Dr. Clarke has contributed significantly to establish a rational, empirical approach to the “Great Opioid Debate,” an article in the British Medical Journal (Impact factor: 16.3) on prolonged opioid use after major surgery. The study is the largest of its kind, based on more than 39,000 patients who had undergone major elective surgery. The data show that ~3% of patients continue to use opioids 3 months after surgery. Dr. Clarke argues that pain - not ‘addiction’ - is likely the main culprit in the continued use of opioids. Regardless of one’s position in the current debate on the use and abuse of opioids for chronic pain, his research group brings a welcomed, rational, data-driven approach to the problem.
Dr. Clarke has also published an invited review in the Canadian Journal of Anesthesia reviewing the current state of knowledge on the genetics of chronic post-surgical pain. The manuscript, published in March 2015, reviews what is known about the genetic variation in the many genes that increase the risk for developing chronic post-surgical pain. The paper discusses pharmacogenomic approaches to chronic post-surgical pain management as well as personalized, mechanism-based pain treatments.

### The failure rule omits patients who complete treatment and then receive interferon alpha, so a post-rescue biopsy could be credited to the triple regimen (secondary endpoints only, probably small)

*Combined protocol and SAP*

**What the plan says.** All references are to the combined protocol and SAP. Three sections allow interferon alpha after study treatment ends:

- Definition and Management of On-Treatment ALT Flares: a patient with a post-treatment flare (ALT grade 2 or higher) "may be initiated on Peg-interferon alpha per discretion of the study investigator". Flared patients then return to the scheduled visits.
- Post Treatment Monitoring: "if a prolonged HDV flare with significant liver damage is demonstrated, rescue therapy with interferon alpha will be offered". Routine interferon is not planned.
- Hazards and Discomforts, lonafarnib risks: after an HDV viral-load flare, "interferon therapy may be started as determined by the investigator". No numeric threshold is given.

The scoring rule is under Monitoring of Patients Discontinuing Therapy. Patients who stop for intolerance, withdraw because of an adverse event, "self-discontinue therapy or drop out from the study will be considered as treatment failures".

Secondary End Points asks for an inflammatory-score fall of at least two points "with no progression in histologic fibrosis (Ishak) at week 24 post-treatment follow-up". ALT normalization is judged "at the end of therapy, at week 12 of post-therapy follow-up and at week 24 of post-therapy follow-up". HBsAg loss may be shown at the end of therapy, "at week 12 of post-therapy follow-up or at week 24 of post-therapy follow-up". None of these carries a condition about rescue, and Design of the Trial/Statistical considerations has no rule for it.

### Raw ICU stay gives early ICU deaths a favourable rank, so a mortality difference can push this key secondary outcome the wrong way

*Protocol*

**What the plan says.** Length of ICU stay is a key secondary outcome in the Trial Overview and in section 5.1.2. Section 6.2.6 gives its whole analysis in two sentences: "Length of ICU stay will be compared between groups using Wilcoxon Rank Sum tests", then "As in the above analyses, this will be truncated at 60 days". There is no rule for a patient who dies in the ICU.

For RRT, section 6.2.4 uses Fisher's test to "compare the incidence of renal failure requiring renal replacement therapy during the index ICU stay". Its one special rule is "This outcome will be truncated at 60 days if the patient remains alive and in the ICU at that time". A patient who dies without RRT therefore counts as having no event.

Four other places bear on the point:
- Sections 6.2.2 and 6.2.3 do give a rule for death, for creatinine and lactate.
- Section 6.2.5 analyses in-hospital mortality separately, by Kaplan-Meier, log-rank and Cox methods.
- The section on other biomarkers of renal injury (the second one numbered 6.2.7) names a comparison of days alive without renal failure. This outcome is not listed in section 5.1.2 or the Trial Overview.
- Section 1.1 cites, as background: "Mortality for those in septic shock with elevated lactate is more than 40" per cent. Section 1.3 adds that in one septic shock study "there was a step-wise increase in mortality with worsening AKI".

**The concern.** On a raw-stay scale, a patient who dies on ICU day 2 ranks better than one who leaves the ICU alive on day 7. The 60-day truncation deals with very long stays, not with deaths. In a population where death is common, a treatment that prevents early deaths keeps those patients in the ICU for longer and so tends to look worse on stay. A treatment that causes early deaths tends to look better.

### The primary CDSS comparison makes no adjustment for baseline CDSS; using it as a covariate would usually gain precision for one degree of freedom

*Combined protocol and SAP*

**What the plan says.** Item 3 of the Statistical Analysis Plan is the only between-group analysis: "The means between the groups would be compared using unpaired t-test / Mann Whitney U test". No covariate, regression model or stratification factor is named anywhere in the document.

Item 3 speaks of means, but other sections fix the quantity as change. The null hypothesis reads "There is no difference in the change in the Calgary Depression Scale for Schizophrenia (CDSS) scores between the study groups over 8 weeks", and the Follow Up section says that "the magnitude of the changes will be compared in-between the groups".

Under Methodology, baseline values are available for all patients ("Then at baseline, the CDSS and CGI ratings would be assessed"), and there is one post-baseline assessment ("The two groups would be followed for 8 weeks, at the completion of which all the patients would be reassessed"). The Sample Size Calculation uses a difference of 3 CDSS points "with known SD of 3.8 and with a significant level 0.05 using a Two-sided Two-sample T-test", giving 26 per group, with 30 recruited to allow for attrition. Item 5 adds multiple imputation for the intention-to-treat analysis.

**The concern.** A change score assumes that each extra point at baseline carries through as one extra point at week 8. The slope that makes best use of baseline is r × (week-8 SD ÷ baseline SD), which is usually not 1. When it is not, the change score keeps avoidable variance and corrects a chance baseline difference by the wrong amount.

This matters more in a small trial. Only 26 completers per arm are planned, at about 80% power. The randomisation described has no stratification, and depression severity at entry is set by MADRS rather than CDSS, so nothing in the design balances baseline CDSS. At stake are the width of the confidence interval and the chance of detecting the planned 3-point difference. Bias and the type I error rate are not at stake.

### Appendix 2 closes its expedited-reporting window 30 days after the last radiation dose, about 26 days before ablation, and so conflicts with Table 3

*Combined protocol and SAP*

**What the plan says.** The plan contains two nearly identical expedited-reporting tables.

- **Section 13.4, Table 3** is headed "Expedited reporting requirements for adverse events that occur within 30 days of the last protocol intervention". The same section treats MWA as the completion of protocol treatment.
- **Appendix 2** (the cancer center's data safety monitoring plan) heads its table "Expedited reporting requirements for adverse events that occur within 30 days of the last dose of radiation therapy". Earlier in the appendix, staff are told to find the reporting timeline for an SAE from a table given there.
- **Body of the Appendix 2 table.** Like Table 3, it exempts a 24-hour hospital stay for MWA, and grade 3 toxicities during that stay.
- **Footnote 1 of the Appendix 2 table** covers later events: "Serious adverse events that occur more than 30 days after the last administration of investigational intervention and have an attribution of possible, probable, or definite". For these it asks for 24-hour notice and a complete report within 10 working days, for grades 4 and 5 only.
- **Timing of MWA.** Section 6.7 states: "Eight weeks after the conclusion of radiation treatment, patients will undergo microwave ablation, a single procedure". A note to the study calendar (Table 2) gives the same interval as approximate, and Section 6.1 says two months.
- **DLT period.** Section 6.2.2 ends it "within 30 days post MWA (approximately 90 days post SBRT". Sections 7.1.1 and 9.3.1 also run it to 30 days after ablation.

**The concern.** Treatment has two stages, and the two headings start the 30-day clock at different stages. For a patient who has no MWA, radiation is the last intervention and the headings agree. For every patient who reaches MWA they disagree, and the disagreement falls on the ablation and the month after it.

Dr. Clarke's team has also developed a world-first Transitional Pain Service. The statistics are clear: moderate to severe chronic postsurgical pain occurs in upwards of 10% of patients after major surgery. This is a world-wide problem. They have assembled a multidisciplinary team of health care professionals with expertise in chronic pain mechanisms and management. Under his leadership, The Transitional Pain Service, funded by the Ontario Ministry of Health and Long-term Care, aims to be proactive in optimizing pain control in at-risk patients who have undergone major surgery so that they do not go on to develop chronic postsurgical pain. He has recently published a manuscript in the Journal of Pain Research which templates the Transitional Pain Research Program for others to emulate.